Brief history of the Temple Mount (visited yesterday and today): Abraham came here (Mount Moriah) to sacrifice his son Isaac. Solomon built the Temple on this land which his father King David purchased from Aravnah, the Jebusite. That Temple, destroyed by the Babylonian conqueror Nebuchadnezzar in 568 BC, was rebuilt 70 years later and restored to its original glory by Herod, 2000 years ago. Such was it splendour, it was said that, “he who has not seen the Temple of Herod has not seen a building of true beauty.” In 70 AD this Temple was destroyed by the Romans, burned to the ground and its stones scattered.
The Western Wall (Wailing Wall) was the retaining wall for the temple and the only part of the Temple to survive the Roman destruction. It was built to support the western side of the Temple Mount. It is the most sacred structure of the Jewish people. Its ancient stones stand testimony to a glorious Jewish past, a proud heritage and an extraordinary national rebirth. It is a focus of Jewish longing and prayer for redemption and renewal.
While praying at the wall I felt an overwhelming sense of gratitude for all God has done for me. Then later when I went back to the southern wall area I felt incredibly blessed to be in the same place that God chose for his Son to come.
We walked through the Western Wall tunnel which goes from the Wailing Wall and heads north. It was excavated after 1967 when Israel regained access to the area. We saw stones from Herod’s time, as well as cisterns and water channels which helps in knowing what the temple area looked like in Jesus’ time and later.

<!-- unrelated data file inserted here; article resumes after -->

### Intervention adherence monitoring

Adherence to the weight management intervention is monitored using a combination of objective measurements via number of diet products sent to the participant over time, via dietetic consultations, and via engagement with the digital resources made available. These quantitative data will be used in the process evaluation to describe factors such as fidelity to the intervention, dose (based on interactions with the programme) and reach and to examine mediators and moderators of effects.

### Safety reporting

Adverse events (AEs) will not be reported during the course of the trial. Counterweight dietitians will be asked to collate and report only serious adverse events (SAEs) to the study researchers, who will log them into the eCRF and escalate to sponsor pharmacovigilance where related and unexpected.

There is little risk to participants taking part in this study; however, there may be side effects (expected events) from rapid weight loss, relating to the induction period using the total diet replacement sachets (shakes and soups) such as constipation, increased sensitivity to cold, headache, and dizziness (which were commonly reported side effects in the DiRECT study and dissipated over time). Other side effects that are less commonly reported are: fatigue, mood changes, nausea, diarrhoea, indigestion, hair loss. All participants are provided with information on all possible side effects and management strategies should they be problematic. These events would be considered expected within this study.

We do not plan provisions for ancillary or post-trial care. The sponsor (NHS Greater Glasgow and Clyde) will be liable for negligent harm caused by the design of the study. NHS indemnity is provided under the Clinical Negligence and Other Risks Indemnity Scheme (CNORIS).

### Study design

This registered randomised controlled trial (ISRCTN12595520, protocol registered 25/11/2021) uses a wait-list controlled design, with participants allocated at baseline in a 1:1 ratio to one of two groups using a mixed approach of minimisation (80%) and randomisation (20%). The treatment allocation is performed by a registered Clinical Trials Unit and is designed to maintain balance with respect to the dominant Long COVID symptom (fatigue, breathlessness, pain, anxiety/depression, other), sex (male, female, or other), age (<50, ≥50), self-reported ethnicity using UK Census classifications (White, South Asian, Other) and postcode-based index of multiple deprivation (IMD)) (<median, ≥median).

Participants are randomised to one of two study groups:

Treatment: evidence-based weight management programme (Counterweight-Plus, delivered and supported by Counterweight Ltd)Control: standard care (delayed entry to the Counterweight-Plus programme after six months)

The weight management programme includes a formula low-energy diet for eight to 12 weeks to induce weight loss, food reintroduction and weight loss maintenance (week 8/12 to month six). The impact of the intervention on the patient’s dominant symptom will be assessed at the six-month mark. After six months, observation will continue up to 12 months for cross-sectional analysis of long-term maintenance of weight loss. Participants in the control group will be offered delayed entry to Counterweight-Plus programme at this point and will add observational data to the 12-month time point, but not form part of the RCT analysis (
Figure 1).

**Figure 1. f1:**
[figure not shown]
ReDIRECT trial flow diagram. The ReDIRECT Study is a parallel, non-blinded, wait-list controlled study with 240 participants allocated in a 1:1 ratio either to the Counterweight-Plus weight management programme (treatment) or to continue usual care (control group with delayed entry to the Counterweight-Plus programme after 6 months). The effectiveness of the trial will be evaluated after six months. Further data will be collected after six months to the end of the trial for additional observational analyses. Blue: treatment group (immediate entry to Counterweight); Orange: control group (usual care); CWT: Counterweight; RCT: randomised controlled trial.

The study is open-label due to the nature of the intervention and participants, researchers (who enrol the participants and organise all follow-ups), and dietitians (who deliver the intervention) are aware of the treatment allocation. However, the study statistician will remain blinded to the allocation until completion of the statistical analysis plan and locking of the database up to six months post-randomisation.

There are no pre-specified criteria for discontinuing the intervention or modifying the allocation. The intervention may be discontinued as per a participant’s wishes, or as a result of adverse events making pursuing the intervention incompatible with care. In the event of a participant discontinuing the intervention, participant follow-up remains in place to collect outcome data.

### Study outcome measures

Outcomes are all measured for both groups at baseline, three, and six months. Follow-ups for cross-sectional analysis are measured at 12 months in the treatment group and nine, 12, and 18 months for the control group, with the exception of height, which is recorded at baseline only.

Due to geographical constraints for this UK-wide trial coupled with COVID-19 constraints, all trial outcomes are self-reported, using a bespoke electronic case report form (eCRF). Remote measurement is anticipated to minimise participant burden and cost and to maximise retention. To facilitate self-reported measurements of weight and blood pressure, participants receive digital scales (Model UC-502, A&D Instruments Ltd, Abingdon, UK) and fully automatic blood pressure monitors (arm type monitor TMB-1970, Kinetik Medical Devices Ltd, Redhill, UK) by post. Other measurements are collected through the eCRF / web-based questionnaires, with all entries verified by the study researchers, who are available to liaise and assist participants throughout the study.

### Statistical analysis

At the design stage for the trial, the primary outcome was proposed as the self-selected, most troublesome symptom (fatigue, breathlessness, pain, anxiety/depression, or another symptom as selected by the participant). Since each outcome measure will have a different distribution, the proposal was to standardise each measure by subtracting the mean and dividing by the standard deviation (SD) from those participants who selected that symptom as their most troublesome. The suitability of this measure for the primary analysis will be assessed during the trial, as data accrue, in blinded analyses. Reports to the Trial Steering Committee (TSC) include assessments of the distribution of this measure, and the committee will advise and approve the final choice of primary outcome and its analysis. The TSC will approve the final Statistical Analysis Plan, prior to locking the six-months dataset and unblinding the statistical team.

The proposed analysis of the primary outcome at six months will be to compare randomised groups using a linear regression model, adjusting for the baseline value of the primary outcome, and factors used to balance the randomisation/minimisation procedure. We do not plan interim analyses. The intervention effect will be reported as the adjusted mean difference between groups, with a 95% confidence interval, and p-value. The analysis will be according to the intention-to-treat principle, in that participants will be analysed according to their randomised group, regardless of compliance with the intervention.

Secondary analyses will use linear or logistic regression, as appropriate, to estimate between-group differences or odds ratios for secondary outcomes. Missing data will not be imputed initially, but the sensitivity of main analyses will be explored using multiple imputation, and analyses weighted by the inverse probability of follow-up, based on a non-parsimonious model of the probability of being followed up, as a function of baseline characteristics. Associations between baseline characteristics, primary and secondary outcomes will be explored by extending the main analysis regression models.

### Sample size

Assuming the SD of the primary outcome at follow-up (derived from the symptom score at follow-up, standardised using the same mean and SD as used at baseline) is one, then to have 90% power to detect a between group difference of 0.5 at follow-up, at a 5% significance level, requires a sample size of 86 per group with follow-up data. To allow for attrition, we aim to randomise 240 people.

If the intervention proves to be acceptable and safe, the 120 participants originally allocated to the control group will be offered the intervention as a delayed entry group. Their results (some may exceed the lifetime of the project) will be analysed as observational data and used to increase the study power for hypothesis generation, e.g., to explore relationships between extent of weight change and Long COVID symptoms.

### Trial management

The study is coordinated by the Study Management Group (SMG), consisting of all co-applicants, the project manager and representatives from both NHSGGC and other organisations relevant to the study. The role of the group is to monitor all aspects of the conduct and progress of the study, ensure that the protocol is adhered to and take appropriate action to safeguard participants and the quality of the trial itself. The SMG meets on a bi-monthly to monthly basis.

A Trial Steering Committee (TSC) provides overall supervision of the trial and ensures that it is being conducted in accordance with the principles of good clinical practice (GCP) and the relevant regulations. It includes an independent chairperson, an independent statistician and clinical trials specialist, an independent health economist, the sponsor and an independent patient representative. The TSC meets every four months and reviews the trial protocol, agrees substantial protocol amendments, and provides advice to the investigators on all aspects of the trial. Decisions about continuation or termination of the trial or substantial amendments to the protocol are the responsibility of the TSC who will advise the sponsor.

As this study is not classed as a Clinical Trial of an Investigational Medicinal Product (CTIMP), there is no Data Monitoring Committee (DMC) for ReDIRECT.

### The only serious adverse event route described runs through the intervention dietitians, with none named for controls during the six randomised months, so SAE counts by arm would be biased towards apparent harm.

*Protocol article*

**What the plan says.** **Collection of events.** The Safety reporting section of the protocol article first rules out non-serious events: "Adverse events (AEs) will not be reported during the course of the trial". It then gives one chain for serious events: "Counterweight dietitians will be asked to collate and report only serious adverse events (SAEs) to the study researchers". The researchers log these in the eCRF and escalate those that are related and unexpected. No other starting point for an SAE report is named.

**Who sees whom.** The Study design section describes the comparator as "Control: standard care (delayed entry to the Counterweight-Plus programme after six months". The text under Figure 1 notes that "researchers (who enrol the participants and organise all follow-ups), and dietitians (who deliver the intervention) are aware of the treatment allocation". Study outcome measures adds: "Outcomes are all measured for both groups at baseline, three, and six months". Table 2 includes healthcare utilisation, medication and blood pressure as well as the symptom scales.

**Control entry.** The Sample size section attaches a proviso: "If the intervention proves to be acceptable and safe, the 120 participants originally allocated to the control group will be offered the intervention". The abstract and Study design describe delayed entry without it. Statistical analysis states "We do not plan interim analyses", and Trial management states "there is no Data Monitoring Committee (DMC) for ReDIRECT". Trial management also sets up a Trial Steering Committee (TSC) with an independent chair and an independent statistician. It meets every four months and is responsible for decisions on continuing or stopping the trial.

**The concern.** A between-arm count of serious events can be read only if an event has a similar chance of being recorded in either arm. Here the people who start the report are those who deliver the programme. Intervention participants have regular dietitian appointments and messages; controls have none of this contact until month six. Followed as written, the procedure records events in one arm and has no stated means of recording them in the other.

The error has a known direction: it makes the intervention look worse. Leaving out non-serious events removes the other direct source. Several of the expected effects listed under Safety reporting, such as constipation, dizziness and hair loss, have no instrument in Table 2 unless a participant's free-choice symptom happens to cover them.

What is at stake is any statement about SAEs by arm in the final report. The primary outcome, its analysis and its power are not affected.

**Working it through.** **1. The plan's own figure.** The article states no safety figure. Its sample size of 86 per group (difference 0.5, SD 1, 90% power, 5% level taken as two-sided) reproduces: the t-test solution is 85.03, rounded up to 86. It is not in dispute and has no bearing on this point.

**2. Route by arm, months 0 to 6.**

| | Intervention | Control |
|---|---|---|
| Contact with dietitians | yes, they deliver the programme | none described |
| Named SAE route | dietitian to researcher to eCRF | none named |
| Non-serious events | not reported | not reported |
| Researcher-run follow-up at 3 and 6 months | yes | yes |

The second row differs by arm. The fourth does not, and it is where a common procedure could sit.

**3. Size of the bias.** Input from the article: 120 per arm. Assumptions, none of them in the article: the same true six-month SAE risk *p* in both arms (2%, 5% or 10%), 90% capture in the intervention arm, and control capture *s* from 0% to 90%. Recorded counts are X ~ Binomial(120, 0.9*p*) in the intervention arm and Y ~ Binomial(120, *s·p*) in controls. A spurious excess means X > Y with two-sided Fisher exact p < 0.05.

From there we went to the Tower of David but it’s not King David’s as it was built in Herod’s time to protect the city. It is now a museum and has lots of models of the ancient city and records 4000 years of Jerusalem’s history.
Today we travelled to Caesarea on the Mediterranean Sea. It was good to out of the city and feel the sea breeze. The number of tourists and tourist buses in Jerusalem is unbelievable.
In 30 BC Herod was awarded the small village of Straton’s Tower. He built a large port city at the site and called it Caesarea. It was a planned city, with crisscrossing roads, a temple, theatre, amphitheatre, markets and residential quarters. By the year 6 BC it had become the headquarters of the Roman government in Palestine. Caesarea served as a base for the Roman legions who dealt with the quelling of the Great Jewish Revolt. After the destruction of Jerusalem it became the most important city in the country. There are ruins from later periods as well as earlier times.
Cornelius lived at Caesarea. The Gospel slowly travelled to the Gentiles via the God fearers (Cornelius) to genuine Gentiles. The disciples struggled to include Gentiles and it wasn’t until persecution came that they eventually left Jerusalem.
Next we went to Mount Carmel – amazing views. This is the fertile part of the country so it is good to be away from the desert though there is still plenty of rocks.
Mt. Carmel -Today instead of offering children to pagan gods we abort them. Both these things are done for economic reasons. Previously it was in the misguided belief that the pagan god would bring about fertility which would lead to economic gain. These days it is women don’t want to interrupt their careers to have babies and deprive them of income.
Travelling on to Megiddo which is an extensive archaeological site where they found 22 levels of civilisations, covering a number of time spans. Two stable complexes were found which attests to Megiddo’s status as a major chariot city. It is felt these date to one of the Israelite kings. Some feel there are remains from Solomon’s building efforts (and it is interesting to note that Solomon had a lot of horses 1 Kings 9:15, 1 Kings 4:25-29). Megiddo is also known as Armageddon. It is a strategic place geographically as it is the land bridge between Europe, Africa and the east, avoiding the desert and the sea and also fertile enough to feed large armies.
Overnight in Nazareth.
Link to Day 11 & 12 .